There were occasions when those lower down the social spectrum were forced into marriage. Unmarried pregnant women were regularly brought before the magistrate, under the 1733 Bastardy Act, and compelled to name the father. The named man was then faced with a choice of jail, supporting the child or marrying the woman. In one case, the Reverend James Woodforde recalled in his diary entry for 25 January 1787 that the groom in a forced marriage ‘was a long time before he could be prevailed on to marry her when in the church yard; and at the altar behaved very unbecoming.’

Prior to 1754 there was no clear definition of how a marriage was made. Indeed, a marriage was considered legal if both husband and wife simply agreed to the union.

forced marriage
Arranged – or indeed forced, as depicted here – marriages were commonplace in the early half of the 18th century

Clandestine marriages
Marriages that were lawful but did not follow ecclesiastical edicts (for instance, those undertaken without a licence or banns) were known as irregular. Clandestine marriages were also popular and were irregular ceremonies that contained a degree of secrecy and, in some cases, scandal.

he Rake’s Progress
Hogarth’s ‘The Rake’s Progress’ showing a marriage ceremony

Speed and economy were the primary motivations behind the majority of clandestine and irregular nuptials. Perhaps unsurprisingly, these types of marriages particularly appealed to pregnant women, as well as soldiers and sailors who were going overseas.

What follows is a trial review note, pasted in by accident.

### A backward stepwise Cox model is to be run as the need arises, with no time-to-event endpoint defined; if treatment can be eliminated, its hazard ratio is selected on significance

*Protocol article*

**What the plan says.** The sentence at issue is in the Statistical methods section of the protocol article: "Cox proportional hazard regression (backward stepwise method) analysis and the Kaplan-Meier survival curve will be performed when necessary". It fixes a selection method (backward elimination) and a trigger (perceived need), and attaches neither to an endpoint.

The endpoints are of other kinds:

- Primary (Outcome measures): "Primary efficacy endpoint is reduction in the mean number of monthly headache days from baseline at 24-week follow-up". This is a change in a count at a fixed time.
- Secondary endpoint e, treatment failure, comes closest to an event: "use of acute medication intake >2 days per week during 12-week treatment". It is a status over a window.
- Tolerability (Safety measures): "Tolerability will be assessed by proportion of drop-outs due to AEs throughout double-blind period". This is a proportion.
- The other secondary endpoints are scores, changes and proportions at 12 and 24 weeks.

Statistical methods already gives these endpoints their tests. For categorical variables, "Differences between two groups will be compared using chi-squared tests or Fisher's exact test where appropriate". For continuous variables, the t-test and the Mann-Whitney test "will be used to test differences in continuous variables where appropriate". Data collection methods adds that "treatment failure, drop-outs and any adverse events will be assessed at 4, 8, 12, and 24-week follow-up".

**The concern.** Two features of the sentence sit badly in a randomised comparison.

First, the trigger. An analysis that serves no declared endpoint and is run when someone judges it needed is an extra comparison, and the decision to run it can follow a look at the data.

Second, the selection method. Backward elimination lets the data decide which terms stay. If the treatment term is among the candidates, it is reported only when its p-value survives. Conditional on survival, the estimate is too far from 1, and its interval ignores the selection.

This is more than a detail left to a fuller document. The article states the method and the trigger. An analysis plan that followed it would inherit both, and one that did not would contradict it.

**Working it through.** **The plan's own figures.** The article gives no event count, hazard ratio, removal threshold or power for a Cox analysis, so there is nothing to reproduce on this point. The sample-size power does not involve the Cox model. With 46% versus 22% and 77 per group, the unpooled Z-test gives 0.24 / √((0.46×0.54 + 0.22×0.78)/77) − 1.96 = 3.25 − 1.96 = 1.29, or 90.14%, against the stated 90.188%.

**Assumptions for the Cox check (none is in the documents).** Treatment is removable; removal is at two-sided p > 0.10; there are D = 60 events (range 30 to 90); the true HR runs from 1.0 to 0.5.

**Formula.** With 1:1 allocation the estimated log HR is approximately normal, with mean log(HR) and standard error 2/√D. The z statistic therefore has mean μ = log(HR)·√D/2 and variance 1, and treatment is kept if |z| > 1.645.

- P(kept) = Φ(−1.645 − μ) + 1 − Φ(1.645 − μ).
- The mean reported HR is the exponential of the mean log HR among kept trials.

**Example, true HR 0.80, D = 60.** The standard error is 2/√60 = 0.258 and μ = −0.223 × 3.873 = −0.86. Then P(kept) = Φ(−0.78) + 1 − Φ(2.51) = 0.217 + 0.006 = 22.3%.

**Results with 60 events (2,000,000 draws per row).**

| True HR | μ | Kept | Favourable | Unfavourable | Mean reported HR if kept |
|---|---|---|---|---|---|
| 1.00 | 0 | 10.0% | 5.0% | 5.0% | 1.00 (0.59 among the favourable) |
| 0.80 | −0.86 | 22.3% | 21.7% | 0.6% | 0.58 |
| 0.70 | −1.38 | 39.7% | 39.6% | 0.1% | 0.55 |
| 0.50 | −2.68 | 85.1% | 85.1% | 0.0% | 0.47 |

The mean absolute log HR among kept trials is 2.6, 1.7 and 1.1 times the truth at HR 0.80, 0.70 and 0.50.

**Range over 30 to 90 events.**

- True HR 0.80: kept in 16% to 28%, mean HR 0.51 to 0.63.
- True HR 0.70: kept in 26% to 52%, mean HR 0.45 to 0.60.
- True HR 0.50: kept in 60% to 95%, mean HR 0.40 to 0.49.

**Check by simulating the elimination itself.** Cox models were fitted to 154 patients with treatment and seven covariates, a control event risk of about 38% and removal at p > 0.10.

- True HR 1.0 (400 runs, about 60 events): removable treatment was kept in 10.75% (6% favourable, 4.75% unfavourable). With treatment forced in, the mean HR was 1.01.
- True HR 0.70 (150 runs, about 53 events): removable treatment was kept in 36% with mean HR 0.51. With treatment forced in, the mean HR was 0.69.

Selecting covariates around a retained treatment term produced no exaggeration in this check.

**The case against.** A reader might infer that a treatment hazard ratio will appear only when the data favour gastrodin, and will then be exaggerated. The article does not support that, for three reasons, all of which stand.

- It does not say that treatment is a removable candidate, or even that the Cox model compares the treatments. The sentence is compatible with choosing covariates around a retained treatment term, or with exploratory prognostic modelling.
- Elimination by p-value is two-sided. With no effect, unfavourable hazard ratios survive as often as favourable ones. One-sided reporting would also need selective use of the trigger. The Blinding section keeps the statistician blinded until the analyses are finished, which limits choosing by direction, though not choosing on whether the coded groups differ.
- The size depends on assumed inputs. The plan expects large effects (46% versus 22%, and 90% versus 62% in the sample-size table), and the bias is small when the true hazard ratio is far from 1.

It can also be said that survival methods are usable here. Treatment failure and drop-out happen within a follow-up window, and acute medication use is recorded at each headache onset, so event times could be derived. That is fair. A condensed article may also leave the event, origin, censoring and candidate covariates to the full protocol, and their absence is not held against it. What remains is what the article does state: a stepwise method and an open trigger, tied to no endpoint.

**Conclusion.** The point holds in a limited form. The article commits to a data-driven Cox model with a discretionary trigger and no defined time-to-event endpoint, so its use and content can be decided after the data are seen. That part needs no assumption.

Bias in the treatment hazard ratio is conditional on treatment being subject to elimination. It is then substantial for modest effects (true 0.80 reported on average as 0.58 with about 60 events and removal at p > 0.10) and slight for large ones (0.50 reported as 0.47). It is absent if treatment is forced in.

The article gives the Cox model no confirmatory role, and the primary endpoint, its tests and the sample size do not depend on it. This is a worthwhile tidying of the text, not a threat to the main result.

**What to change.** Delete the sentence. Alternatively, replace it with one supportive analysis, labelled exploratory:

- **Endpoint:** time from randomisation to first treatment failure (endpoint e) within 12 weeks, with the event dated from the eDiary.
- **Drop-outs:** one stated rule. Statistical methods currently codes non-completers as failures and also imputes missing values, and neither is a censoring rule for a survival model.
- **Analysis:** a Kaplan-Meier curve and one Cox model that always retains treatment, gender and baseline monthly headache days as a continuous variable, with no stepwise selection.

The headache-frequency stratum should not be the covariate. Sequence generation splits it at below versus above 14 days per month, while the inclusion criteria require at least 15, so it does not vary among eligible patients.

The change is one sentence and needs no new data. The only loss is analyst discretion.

Nonetheless, people of all social classes and occupations took part in these ceremonies. Apprentices, for example, were typically required to have their master’s permission to marry and marrying without their consent could negatively impact their career. Small wonder then that many apprentices opted to marry in secret.

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Unscrupulous fortune hunters also used clandestine marriages to marry young and naive heiresses without their parents’ approval. The unfortunate Miss Ann Leigh, ‘an heiress of £200 per ann. and £6000 ready cash’, was a typical victim. After her having been decoyed ‘away from her friends in Buckinghamshire’ the Original Weekly Journal of 26 September 1719 revealed that she was subsequently ‘married at the Fleet Chapel, against her consent.’

It was to prevent abuses such as this that Lord Hardwicke’s Marriage Act of 1753 was passed (and became effective from 1754). The Act decreed that a marriage was only legal if it had been conducted in a licensed premises by an Anglican clergyman, after banns or with a licence. Moreover, marriages had to be recorded in a register and parental consent was required for any person under the age of 21 marrying by licence.

Although the Act regularised the marriage process it did contain several loopholes. Indeed, for those who could afford to elope to Scotland, where the Act didn’t apply, Gretna Green became a popular destination for those desperate to get married quickly and without any questions asked.

Wedding clothes